The oats grow every day, and the work I put into them is repaid by the extraordinary quantity and variety of birds which now hang around the rising crop. We have linnets and redpolls on constant rotation, and suddenly there are yellowhammers where before there were none. They must have come over from a nearby patch of scrubby gorse meadow, and it is impressive to see how quickly they have responded to our project.
I remember yellowhammers from my childhood, but they have become a rare sight in Galloway, which has become dominated by vast areas of grassland in the past two decades. My parents used to throw the word “yellowhammer” around as a cover-all name for little birds which they couldn’t identify; they were so common that a flicker of feathers in the hedgerow was usually dismissed with a shrug as “probably just a yellowhammer” in the way many people now say “it’s just a sparrow”.
The return of these birds is an absolute joy, and it is fine to hear them singing around the crop at the first moments of daylight. It’s hard to see what they are getting from the oats at the moment, but like the linnets, pipits and redpolls, they seem to lurk around the margins, hunting for insects. I can’t wait for my new hedges to grow and hopefully offer these stunning little canaries some nesting cover.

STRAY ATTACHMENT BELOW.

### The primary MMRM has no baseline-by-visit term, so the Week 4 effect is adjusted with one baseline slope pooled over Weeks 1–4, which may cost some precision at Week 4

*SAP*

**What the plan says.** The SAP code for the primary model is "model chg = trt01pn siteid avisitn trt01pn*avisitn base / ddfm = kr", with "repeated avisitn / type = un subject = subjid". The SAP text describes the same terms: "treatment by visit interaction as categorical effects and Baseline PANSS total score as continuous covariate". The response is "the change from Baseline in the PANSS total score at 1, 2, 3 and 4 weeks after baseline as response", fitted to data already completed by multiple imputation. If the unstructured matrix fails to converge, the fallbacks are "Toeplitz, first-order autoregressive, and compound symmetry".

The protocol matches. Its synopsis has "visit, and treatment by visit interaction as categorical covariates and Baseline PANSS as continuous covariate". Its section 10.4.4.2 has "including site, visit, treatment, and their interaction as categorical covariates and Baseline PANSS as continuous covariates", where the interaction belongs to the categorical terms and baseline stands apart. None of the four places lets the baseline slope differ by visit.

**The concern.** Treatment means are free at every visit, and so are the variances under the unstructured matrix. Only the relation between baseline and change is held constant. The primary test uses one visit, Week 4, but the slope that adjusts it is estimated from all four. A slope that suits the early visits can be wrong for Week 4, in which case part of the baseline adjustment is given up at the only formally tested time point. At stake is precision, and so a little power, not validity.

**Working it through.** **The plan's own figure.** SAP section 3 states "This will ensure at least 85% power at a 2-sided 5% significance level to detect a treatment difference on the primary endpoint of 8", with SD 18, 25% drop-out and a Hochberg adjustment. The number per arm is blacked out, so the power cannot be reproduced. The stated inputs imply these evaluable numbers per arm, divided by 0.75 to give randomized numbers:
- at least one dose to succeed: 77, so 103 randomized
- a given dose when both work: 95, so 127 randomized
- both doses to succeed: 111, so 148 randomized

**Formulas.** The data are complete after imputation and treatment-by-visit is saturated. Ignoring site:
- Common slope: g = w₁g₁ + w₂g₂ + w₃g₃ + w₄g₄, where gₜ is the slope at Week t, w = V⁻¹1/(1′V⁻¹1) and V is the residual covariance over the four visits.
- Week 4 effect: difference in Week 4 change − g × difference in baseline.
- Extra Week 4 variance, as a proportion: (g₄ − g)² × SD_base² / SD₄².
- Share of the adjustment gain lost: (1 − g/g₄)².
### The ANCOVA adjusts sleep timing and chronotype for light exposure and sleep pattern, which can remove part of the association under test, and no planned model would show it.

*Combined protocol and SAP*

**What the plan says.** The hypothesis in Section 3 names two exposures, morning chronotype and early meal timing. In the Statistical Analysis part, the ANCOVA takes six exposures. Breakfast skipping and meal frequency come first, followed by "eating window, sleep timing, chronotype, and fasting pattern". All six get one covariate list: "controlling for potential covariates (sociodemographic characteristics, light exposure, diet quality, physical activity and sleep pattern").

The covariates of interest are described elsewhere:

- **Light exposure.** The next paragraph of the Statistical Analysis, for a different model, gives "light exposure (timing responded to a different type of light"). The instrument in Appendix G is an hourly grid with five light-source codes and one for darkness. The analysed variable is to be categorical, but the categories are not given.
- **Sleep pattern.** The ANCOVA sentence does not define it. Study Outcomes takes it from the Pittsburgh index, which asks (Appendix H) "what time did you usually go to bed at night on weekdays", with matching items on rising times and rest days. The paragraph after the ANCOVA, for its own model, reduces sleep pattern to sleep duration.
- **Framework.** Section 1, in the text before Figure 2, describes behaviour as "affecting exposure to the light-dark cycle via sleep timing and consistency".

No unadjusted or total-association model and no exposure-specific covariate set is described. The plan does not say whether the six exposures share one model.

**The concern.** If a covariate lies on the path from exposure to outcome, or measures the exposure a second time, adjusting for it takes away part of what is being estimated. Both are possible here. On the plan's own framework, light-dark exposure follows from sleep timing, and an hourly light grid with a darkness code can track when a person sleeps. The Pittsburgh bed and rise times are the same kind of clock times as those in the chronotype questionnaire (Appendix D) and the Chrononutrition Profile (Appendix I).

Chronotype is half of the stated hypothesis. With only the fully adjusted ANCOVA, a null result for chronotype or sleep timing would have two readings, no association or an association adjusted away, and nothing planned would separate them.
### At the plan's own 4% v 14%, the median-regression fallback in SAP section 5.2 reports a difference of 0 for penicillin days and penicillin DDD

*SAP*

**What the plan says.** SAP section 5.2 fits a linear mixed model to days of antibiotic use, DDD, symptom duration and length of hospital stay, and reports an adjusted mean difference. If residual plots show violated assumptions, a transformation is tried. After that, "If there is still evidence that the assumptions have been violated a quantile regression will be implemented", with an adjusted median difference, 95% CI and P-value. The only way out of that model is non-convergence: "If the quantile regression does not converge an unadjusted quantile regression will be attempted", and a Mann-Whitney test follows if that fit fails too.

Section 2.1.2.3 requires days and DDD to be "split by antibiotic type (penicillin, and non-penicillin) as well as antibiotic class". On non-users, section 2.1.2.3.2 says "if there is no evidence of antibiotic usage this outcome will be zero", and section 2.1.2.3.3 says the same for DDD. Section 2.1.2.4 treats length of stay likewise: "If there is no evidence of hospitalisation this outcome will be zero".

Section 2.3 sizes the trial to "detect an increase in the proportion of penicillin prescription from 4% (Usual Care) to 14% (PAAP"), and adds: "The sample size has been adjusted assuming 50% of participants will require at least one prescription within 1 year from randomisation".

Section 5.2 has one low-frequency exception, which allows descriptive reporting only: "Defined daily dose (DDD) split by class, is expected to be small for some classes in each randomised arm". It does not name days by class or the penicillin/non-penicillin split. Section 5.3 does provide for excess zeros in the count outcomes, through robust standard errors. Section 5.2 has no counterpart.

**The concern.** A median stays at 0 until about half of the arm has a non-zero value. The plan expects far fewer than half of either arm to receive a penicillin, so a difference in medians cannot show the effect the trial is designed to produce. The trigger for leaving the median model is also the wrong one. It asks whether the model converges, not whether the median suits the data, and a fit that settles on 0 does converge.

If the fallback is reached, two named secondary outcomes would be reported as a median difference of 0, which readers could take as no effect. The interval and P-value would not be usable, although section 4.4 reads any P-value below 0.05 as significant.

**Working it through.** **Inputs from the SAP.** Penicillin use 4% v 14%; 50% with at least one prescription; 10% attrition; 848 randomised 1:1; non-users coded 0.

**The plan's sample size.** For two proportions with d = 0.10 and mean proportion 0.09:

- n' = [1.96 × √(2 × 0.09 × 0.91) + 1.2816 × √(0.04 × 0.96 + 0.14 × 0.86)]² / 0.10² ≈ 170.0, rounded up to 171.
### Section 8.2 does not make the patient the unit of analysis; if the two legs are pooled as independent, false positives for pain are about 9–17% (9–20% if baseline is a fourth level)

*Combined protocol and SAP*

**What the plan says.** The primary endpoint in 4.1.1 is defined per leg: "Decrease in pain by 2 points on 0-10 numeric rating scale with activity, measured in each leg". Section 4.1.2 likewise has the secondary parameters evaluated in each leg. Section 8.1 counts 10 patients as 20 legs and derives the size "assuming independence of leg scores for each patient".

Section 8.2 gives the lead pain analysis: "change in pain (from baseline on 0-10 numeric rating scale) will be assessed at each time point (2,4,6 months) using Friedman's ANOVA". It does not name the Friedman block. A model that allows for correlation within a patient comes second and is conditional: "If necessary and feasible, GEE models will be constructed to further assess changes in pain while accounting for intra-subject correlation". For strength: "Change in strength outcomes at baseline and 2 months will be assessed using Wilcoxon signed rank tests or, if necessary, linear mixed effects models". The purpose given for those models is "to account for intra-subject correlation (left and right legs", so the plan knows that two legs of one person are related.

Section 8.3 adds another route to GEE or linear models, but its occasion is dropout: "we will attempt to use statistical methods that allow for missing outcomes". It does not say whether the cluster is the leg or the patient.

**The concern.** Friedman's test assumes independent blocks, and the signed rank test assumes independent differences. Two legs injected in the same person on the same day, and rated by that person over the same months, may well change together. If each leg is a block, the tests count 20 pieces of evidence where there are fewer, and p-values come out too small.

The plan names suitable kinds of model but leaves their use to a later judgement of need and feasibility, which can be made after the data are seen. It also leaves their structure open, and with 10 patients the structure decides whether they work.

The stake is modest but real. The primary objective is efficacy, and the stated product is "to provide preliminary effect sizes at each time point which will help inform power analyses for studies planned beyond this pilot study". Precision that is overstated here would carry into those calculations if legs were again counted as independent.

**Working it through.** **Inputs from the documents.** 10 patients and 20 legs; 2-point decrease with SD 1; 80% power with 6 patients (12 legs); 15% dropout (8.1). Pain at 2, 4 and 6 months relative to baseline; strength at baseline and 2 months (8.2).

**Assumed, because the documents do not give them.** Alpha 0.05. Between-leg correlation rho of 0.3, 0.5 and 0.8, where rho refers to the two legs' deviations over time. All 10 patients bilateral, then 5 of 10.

Yellowhammers will enjoy the stubbles even more when the oats are harvested, although there may be a spanner in the works. I worry that I have sown these oats too thickly, and the crop may soon collapse on itself. Recent winds flattened a large area of young plants, and while these are green enough to have stood up again, the future looks a bit messy. We will struggle to harvest and stook these oats if they collapse, and the solution may be to intervene early and make silage as a whole-crop. This would salvage some good fodder value for the cattle, but it will not have the same benefits for the wildlife.
Lessons are being learned, but this first dabble in arable (and specifically cereals) has been a voyage of thrilling discovery…